NPR and the Liberal Media Are Now CIA Mouthpieces

NPR and the Liberal Media Are Now CIA Mouthpieces
American Values 2024 | May 8, 2024

By David Talbot, columnist, The Kennedy Beacon

Katherine Maher, the new president and CEO of National Public Radio, has a resumé that is suspiciously close to that of a CIA asset.

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While earning a degree in Middle Eastern and Islamic Studies from New York University in 2005, Maher studied in Cairo and Damascus. She has served in various financial institutions, NGOs, and political front groups that promote Western power in the Middle East and North Africa, including the Council on Foreign Relations, the Atlantic Council, World Bank and an advisory board for President Obama’s State Department.

Maher has visited hot zones in the U.S. war to dominate the Islamic world, including post-Gaddafi Libya and the war-torn border area of Syria and Turkey. After climbing the ranks at Wikimedia – the foundation that controls Wikipedia, the “free and open” encyclopedia that became a communications tool of the CIA according to its co-founder Larry Sanger – Maher was named the organization’s CEO in 2019, a position she held until April 2021.

In other words, if it walks like a duck, looks like a duck, and quacks like a duck, it’s probably a duck.

Once upon a time, it was Democratic Party leaders and left-wing journalists who exposed U.S. intelligence influence in the media. Spooks and a free press do not mix, they said loud and clear. But after Maher was named head of NPR in March, the liberal media was largely quiet about her, or even defensive. Progressive journalists have been muffled by Maher’s anti-Trump, pro-Biden messages on social media.

It’s been left to Christopher F. Rufo, a senior fellow at the conservative Manhattan Institute, and other right-wing pundits and podcasters, to expose Maher’s shady background. Uri Berliner, the former NPR editor who denounced the organization for its politically correct, liberal bias, exchanged blows with her in the conservative press, saying Maher was “the opposite” of the “unifying” leader that NPR needs.

(One of the few critics of Maher on the left has been Max Blumenthal’s outspoken but marginal Grayzone.)

Conservative activists were even more scathing about Maher. One posted on X that her resumé was “as blobby… as it gets.” (The “blob” was the term coined by former President Obama advisor Ben Rhodes to describe the Washington national security establishment.)

Slim Amamou, a former ally of hers in Tunisian political circles, was even more blunt. When Maher was visiting his country, Amamou recalled, she was always trying to penetrate the world of dissidents. “Katherine Maher is probably a CIA agent,” he posted on X, to which she replied indignantly, “I’m not any sort of agent. Don’t defame me.”

As conservative activists pointed out, this was a “non-denial denial.” Maher might not be an official CIA agent. But is she an intelligence asset? Is she a CIA fellow traveler?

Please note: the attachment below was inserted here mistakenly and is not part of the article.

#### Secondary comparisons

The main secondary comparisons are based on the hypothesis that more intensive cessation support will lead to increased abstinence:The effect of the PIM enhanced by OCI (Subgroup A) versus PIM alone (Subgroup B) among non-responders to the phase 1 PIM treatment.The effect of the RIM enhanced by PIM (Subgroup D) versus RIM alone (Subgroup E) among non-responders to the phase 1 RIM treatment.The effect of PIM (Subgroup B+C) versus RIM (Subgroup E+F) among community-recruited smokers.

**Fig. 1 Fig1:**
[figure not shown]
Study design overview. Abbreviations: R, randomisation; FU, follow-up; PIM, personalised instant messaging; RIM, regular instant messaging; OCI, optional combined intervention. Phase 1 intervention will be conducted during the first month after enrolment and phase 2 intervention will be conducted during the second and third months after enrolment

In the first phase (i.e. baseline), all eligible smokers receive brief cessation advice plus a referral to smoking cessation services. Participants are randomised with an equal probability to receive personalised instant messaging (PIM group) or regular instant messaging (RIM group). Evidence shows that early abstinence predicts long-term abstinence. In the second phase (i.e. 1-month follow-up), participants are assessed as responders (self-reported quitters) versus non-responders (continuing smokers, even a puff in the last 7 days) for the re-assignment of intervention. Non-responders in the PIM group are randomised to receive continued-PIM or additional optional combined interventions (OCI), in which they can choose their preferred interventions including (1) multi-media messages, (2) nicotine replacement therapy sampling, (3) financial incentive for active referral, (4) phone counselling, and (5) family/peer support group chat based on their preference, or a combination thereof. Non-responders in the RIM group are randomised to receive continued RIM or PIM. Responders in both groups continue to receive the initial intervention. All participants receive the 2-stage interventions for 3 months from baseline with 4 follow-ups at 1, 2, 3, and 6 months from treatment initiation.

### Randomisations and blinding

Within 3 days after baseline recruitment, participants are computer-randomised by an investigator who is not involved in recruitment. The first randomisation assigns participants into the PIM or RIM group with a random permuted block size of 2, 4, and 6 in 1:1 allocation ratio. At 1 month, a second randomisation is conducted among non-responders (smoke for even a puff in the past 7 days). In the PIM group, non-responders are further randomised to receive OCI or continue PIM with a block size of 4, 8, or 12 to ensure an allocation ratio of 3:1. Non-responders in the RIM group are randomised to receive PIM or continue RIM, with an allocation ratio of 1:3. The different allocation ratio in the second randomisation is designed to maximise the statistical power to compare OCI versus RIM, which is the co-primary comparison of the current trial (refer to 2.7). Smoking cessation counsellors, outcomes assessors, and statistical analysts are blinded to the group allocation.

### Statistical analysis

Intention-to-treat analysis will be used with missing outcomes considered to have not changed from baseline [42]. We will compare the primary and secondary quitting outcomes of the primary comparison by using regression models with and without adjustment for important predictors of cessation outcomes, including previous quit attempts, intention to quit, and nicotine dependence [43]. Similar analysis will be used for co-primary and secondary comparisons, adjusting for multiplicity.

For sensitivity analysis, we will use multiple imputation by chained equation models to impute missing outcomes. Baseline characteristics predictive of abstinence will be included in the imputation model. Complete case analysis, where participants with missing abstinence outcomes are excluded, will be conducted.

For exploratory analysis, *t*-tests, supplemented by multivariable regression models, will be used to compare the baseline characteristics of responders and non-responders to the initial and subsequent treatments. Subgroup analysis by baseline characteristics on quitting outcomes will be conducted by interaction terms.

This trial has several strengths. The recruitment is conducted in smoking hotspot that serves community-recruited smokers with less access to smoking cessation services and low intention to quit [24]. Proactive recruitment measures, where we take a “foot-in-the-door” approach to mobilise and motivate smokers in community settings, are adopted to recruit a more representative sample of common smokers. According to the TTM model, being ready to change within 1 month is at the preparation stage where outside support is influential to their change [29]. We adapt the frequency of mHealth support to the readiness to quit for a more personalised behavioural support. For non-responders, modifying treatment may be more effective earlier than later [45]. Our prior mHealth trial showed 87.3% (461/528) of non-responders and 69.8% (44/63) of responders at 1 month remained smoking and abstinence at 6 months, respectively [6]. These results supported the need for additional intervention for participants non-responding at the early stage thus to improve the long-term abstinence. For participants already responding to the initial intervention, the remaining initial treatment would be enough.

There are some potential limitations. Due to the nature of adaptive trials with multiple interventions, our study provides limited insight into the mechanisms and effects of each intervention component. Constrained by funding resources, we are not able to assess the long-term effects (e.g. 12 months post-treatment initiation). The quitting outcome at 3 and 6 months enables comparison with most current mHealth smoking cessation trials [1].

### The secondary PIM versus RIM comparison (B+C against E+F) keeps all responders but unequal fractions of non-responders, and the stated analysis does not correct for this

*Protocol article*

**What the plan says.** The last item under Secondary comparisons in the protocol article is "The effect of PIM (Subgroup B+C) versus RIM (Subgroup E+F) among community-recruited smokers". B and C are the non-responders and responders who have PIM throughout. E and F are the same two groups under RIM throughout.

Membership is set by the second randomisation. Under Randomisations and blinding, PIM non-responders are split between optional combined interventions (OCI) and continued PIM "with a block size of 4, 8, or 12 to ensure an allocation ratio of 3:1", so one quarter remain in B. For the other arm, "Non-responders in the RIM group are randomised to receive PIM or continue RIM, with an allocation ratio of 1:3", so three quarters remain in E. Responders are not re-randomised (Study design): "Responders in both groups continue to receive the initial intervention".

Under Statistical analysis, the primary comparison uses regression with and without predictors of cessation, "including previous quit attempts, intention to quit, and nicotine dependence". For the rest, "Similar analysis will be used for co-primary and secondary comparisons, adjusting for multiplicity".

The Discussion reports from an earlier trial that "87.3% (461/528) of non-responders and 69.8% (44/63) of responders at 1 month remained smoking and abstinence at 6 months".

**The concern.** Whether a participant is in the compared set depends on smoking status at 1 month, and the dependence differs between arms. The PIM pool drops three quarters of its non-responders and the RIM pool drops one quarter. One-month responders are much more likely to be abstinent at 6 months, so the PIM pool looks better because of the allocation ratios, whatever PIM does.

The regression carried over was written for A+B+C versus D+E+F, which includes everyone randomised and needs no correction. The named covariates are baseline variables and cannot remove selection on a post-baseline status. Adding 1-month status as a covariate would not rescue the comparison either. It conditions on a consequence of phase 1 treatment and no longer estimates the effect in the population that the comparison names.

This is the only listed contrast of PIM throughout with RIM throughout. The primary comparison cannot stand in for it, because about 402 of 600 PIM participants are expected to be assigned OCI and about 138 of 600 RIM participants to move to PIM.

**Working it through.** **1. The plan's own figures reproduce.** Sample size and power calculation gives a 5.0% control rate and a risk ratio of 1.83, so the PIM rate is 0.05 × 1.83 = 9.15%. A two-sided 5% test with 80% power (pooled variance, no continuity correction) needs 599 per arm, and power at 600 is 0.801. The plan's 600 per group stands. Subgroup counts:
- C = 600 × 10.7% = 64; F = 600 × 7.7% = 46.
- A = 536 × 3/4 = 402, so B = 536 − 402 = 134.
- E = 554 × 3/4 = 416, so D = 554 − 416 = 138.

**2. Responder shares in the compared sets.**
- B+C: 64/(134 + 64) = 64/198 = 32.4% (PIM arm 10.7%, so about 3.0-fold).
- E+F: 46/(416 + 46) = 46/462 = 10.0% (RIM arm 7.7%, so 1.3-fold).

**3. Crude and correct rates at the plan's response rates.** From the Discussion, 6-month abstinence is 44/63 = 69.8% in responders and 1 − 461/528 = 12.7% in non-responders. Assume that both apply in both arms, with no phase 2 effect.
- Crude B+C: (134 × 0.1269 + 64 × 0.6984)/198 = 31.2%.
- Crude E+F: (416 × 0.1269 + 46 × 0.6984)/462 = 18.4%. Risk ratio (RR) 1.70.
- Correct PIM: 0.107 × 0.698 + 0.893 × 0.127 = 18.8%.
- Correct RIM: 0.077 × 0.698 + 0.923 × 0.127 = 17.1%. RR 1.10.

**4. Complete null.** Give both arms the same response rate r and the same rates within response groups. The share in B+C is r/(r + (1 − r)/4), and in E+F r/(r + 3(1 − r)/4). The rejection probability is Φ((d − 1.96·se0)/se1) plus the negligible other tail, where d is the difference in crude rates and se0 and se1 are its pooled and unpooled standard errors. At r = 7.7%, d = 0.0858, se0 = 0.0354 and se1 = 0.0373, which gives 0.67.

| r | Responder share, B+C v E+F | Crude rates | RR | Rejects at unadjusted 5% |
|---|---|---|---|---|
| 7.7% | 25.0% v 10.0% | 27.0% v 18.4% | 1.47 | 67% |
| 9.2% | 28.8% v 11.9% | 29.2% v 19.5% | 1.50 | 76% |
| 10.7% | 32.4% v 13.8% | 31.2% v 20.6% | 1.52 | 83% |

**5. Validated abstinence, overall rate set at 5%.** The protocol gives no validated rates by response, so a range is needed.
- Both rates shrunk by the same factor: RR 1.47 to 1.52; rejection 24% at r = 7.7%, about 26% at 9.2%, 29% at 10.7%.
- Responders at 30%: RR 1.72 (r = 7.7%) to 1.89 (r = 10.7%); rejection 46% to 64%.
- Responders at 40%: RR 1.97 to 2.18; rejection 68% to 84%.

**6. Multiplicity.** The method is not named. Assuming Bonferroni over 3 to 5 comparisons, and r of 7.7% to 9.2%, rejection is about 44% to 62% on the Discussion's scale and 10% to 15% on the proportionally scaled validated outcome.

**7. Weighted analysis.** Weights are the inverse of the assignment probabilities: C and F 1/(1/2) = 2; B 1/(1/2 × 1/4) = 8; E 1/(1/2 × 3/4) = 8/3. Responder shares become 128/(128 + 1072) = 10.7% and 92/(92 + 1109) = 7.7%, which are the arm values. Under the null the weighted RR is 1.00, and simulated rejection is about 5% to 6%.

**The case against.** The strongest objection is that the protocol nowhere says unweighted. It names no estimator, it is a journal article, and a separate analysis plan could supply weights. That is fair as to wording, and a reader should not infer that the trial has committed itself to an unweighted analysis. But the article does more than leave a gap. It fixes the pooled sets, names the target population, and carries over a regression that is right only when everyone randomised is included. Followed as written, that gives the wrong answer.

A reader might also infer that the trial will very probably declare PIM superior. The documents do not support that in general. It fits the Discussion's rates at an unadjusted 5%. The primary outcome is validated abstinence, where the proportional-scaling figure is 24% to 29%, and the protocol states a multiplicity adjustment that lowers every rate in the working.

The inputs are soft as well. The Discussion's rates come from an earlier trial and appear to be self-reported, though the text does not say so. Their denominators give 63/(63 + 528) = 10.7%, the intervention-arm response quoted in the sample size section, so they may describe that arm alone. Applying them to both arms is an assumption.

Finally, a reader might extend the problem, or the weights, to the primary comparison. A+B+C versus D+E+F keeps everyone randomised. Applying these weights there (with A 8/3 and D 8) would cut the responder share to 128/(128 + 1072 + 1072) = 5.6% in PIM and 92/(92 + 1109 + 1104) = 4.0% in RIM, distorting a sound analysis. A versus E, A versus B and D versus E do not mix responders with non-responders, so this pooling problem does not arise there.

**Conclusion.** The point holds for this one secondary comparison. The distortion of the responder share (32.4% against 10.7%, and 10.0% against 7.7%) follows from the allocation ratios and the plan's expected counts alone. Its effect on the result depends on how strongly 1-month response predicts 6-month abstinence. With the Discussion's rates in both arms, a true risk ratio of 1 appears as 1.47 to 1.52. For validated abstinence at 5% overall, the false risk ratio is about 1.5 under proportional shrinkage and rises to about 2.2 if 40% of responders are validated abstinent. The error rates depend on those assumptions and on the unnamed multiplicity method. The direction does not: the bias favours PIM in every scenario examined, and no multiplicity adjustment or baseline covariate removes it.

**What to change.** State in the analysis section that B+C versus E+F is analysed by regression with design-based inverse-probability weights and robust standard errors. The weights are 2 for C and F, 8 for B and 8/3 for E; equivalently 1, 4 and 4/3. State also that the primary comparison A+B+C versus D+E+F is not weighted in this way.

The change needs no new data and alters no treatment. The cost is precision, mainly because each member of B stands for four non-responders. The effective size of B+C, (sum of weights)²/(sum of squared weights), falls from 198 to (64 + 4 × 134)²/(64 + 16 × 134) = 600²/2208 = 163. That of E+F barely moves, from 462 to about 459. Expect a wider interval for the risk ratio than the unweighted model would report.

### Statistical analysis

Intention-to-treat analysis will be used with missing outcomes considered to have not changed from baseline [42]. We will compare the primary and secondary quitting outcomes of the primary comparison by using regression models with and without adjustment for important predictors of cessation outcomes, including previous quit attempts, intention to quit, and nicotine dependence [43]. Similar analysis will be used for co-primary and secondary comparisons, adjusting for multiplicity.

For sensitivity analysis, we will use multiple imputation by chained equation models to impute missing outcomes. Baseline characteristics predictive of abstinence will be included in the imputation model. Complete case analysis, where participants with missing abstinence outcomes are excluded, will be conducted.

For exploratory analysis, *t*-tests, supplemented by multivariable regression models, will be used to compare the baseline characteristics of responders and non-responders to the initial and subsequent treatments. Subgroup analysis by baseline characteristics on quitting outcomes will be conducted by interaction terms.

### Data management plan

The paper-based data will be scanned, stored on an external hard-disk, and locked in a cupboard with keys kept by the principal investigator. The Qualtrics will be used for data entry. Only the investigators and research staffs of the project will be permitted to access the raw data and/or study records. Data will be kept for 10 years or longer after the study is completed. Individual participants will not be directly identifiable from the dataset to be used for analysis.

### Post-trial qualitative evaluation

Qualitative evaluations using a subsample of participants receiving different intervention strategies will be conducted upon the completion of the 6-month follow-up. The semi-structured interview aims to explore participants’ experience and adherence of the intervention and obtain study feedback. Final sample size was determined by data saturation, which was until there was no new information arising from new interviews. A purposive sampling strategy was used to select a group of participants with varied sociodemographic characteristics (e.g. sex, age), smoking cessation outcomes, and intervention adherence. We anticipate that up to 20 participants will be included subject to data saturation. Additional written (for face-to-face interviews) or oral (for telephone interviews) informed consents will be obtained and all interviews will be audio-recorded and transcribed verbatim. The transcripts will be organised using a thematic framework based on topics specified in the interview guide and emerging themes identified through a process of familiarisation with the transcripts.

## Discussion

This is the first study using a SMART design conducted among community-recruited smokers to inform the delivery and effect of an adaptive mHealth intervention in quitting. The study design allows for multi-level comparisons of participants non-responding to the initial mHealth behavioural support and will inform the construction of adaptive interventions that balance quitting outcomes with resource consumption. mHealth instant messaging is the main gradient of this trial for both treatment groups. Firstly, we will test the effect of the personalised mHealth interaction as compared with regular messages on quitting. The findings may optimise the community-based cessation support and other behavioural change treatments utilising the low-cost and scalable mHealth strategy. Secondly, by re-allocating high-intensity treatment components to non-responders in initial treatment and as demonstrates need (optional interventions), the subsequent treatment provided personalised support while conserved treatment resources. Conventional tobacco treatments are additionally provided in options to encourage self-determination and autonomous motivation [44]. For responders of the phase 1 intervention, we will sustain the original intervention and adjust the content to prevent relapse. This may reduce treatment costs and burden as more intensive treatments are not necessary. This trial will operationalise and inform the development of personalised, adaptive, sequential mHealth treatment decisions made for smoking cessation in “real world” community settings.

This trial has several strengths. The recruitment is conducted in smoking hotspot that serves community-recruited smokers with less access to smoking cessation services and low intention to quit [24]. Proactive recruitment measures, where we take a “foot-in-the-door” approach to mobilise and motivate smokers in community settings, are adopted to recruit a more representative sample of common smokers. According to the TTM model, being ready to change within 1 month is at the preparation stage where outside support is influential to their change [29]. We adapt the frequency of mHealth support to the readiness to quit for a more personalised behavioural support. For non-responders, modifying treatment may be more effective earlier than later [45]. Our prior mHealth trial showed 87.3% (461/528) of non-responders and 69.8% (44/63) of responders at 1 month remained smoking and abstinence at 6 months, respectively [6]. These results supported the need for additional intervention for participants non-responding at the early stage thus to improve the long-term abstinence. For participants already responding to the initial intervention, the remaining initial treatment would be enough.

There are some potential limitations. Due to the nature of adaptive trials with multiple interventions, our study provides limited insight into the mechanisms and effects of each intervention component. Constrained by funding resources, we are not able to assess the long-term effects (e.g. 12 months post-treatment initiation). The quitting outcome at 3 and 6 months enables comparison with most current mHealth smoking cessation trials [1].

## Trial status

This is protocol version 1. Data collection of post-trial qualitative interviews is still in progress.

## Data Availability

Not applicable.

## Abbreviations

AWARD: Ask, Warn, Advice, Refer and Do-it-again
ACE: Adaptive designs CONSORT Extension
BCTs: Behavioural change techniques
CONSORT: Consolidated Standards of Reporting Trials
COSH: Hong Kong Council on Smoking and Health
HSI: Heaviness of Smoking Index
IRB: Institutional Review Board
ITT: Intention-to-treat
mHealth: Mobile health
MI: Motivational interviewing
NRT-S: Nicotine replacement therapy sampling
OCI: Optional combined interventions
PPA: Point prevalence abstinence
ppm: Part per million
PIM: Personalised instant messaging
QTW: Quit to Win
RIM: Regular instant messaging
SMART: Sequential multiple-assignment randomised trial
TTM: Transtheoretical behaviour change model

In the wake of the conservative media uproar around Maher, House Republicans notified her they were investigating political bias at NPR and summoned her to testify before a House Energy and Commerce subcommittee.

“As a taxpayer funded, public radio organization, NPR should focus on fair and objective news reporting that both considers and reflects the views of the larger U.S. population and not just a niche audience,” their letter to Maher read.

Robert Kennedy Jr. thinks all this political sound and fury around Maher’s reign at NPR is missing the point.

“All the controversy about Katherine Maher’s ‘woke’ posts misses a serious issue,” Kennedy said on X recently, “ — her involvement in CIA-sponsored color revolutions abroad.”

(The “color revolutions” in Eastern Europe and Northern Africa supported by the U.S. were aimed at regime changes seen as friendly to the West.)

The weird and worrisome fact is that the “liberal media” is so infiltrated by national security types and dominated by their “might-is-right” mentality, that none of these news institutions – not The New York Times, Washington Post, CNN, MSNBC, or, yes, NPR – can be trusted to tell us the truth. They all spout the same dreary line on this country’s forever wars and constant interventionism.

Sometimes these avatars of the free press give us useful and accurate information, and sometimes they distort the truth or outright lie. You have to learn to read between the lines. You have to discern the hidden agendas of their corporate executives and publishers and editors and producers and reporters.

The mainstream press sold us the Gulf of Tonkin fabrication that led to the Vietnam War. The Times dutifully repeated the Bush-Cheney-Rumsfeld lie that Saddam was sitting on a scary stockpile of nuclear and chemical weapons – the WMD lie that led to the disastrous war with Iraq and the new Crusades in the Middle East.

And, yes, the Wikipedia entry on President Kennedy’s assassination insists JFK was killed by lone gunman Lee Harvey Oswald, the official lie that is still clung to like a tattered mast over 60 years later. The same Wikipedia that Maher touted at an August 2021 TED talk, calling the digital encyclopedia a vehicle for “the minimum viable truth,” whatever the hell that is.

Maher has a slick habit of using words that both reveal and confuse. She sounds well-programmed.

We live in a topsy-turvy world. Trusted sources of information are controlled by people with strategic and often self-serving goals. I once relied on left-wing publications – in fact I once worked for them. But I discovered that no one has a monopoly on the truth. These days I read the Intercept on the left and Epoch Times on the right, and lots in between.

Like they say, the truth is out there.

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